For us — and for the organizations and coaches who are adopting our platform — positivity isn’t some new age ‘everyone gets a trophy because kids want to be coddled’ concept. It’s a teaching and coaching technique rooted in science.
Positive feedback makes us feel good. But beyond the psychological impact, a number of studies by sports scientists have investigated whether or not positive or negative coach feedback might impact an athlete’s physiology and performance.
In one study, a group of professional rugby players was shown game clips of their in-game successes with only positive coach commentary. Another group was shown clips with only their mistakes and critical coach commentary. A third group was given no video or commentary. All of the athletes were tested for free testosterone (the hormone that generates ‘compete level’ among other things) and cortisol (often referred to as the stress / fight or flight hormone) levels before and after exposure to the feedback protocols. And all were physically tested and had their game play performances ranked over time as the experiment continued.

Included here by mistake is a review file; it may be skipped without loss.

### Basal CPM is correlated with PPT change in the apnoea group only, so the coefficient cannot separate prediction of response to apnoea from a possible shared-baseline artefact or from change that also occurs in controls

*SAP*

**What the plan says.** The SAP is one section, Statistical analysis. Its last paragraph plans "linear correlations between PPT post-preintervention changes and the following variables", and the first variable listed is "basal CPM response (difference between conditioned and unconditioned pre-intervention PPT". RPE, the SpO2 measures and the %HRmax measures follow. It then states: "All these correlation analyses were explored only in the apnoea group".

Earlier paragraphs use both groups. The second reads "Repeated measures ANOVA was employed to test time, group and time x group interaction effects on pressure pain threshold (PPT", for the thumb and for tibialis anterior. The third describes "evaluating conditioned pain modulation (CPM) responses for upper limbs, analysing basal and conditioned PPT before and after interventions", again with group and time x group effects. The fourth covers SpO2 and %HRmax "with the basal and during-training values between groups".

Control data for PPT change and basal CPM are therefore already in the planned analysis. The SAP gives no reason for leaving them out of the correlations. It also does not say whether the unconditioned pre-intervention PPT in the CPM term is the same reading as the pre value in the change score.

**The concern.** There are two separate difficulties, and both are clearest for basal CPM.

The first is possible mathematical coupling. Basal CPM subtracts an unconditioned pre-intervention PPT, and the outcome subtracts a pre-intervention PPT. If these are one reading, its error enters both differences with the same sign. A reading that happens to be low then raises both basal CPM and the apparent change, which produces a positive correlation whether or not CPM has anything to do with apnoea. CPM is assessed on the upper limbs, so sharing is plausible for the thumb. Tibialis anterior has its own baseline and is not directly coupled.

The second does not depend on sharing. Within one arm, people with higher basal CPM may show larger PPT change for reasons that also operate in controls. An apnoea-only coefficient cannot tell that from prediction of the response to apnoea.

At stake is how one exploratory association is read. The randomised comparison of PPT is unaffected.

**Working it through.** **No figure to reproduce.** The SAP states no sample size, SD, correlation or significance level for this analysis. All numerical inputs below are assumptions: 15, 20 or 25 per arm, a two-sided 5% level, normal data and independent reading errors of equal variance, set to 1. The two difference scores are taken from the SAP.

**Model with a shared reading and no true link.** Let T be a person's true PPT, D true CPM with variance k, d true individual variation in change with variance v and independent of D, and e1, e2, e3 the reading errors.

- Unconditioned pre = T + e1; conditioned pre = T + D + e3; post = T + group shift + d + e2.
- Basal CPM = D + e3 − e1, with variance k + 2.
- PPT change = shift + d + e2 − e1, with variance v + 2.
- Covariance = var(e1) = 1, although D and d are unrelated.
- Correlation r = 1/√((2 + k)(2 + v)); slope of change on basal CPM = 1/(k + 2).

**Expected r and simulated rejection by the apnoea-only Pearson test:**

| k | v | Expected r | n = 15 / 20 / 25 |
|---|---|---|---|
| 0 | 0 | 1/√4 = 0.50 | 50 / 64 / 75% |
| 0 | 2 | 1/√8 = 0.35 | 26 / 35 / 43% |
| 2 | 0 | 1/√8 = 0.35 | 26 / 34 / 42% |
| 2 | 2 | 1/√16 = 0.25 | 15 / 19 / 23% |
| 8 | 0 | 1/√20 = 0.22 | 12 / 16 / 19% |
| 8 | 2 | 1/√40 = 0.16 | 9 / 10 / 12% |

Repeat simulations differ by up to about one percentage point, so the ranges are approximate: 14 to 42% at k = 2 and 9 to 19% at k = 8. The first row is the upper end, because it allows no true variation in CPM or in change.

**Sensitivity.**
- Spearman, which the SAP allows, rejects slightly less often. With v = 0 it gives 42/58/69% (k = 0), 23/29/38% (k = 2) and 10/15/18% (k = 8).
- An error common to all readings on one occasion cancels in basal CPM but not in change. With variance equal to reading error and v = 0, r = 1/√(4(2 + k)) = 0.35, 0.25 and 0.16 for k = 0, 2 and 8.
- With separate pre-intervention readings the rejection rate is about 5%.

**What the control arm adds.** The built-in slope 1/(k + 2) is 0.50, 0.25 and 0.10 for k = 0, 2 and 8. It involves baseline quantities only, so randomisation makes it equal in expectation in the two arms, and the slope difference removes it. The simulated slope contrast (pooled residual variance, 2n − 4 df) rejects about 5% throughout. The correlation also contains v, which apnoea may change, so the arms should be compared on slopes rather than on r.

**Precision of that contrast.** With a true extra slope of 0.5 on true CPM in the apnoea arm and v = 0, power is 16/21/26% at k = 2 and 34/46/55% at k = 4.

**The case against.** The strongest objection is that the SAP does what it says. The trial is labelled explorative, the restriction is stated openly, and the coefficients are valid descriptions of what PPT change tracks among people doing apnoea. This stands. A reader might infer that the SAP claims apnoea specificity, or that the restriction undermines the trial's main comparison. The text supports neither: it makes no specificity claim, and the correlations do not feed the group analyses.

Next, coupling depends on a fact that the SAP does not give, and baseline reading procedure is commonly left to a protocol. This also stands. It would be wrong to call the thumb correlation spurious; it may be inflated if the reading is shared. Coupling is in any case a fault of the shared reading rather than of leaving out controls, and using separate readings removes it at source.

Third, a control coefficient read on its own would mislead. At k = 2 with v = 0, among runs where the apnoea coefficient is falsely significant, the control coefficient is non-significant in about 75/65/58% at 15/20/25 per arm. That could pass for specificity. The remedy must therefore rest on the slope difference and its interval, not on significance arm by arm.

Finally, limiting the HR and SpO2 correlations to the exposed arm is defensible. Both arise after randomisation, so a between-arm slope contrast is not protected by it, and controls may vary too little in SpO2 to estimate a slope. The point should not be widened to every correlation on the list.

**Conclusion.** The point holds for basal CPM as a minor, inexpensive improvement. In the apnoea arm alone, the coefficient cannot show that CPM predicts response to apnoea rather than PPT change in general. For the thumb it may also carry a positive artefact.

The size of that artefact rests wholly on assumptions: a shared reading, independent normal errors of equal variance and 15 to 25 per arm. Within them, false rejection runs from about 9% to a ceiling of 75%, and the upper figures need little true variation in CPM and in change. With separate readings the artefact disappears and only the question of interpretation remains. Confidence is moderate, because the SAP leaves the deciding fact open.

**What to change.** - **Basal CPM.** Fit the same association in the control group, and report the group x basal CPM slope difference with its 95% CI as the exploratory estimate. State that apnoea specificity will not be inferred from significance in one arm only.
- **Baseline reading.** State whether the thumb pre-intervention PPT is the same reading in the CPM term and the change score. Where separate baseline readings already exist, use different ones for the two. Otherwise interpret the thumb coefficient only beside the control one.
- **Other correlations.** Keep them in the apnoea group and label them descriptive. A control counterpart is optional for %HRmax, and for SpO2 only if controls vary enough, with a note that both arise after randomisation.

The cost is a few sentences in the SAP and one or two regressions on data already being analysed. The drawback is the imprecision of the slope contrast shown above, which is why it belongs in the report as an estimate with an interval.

What were the results?
Basically, the study showed greater free testosterone and lower cortisol levels (that ratio is more likely to produce favorable athletic results) in the players who’d been exposed to positive feedback, and resulted in superior physical testing and game play ratings for the positive feedback group compared to the other two groups. The conclusion was that it was possible to positively influence the free hormonal state and game performance of athletes simply by providing positive coach feedback.